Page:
Some individuals with substance use disorder have been through recovery programs in the past and have previously had a difficult withdrawal process. Withdrawals and detox can be an especially difficult physical ordeal for some people, with the side effects impacting them in a more serious way. For people who know that their reaction to detoxing will be more severe, medical detox is a way for them to avoid some of the more difficult aspects of their withdrawal.

The Patient Uses Multiple Substances

Substance use disorder can come in many forms. For some people, that may mean struggling with multiple substances at the same time. Various substances will impact the body differently, so the withdrawal process for each will present unique challenges. The assistance of trained professionals during a medical detox will help ensure that all withdrawal symptoms are managed safely.

The above circumstances often warrant a medical detox, but there may also be others. Medical detox has proven to be an effective part of the recovery process for people experiencing these circumstances and can be extremely beneficial for many others.

The Benefit of Medical Detox

The process of recovering from substance use disorder is one that takes time and perseverance. It also requires a great deal of reflection and self-assessment. These qualities can be difficult to muster, even under ideal circumstances. Attempting to tackle them while also experiencing the intense physical and mental symptoms of withdrawal can seem impossible, and many people attempting to detox on their own experience relapse.

Medical detox allows individuals recovering from substance use disorder to begin their journey on a more level playing field. Their physical symptoms will be easier to face, which can help them feel more prepared for the personal and psychological work that must be done. For individuals who aim to recover from their substance use, medical detox can be an invaluable process.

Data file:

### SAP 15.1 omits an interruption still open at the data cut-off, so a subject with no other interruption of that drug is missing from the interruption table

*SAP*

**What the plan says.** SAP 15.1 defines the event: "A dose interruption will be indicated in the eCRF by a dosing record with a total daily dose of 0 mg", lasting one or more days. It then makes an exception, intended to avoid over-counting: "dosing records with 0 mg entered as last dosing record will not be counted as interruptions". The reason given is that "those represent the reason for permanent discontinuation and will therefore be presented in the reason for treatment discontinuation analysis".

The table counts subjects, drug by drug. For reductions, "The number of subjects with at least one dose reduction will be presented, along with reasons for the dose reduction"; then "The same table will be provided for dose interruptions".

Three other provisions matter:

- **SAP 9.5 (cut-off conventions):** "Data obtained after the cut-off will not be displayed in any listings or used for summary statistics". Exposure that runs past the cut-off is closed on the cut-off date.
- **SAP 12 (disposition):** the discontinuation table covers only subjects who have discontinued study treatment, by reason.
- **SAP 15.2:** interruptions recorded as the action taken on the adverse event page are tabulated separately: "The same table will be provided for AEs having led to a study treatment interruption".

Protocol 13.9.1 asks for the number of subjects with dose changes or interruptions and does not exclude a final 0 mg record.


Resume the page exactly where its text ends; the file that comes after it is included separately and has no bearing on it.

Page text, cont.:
The primary benefits of medical detox include the following:

  • Safety
  • Reduced discomfort and withdrawal symptoms
  • Reduced relapse rates as compared to detoxing at home
  • Professional and peer-based support throughout the process
  • Structure, which is useful as the patient continues through recovery

The Medical Detox Process

Facing the realities of recovery from substance use disorder can be daunting. However, not knowing what to expect when entering a treatment or recovery program can be just as intimidating. Fortunately, the medical detox process is very straightforward.

Individuals who complete a medical detox can expect a fairly standard process that includes an evaluation, stabilization, and preparation.

Initial Evaluation

The initial step of a medical detox is the evaluation. Each individual will meet with a treatment team to determine how their medical detox and ongoing treatment should be handled. In many cases, this evaluation will require the person to fill out a questionnaire, undergo blood and other testing, complete a screening for any other mental health disorders, and undergo evaluation for certain physical health conditions.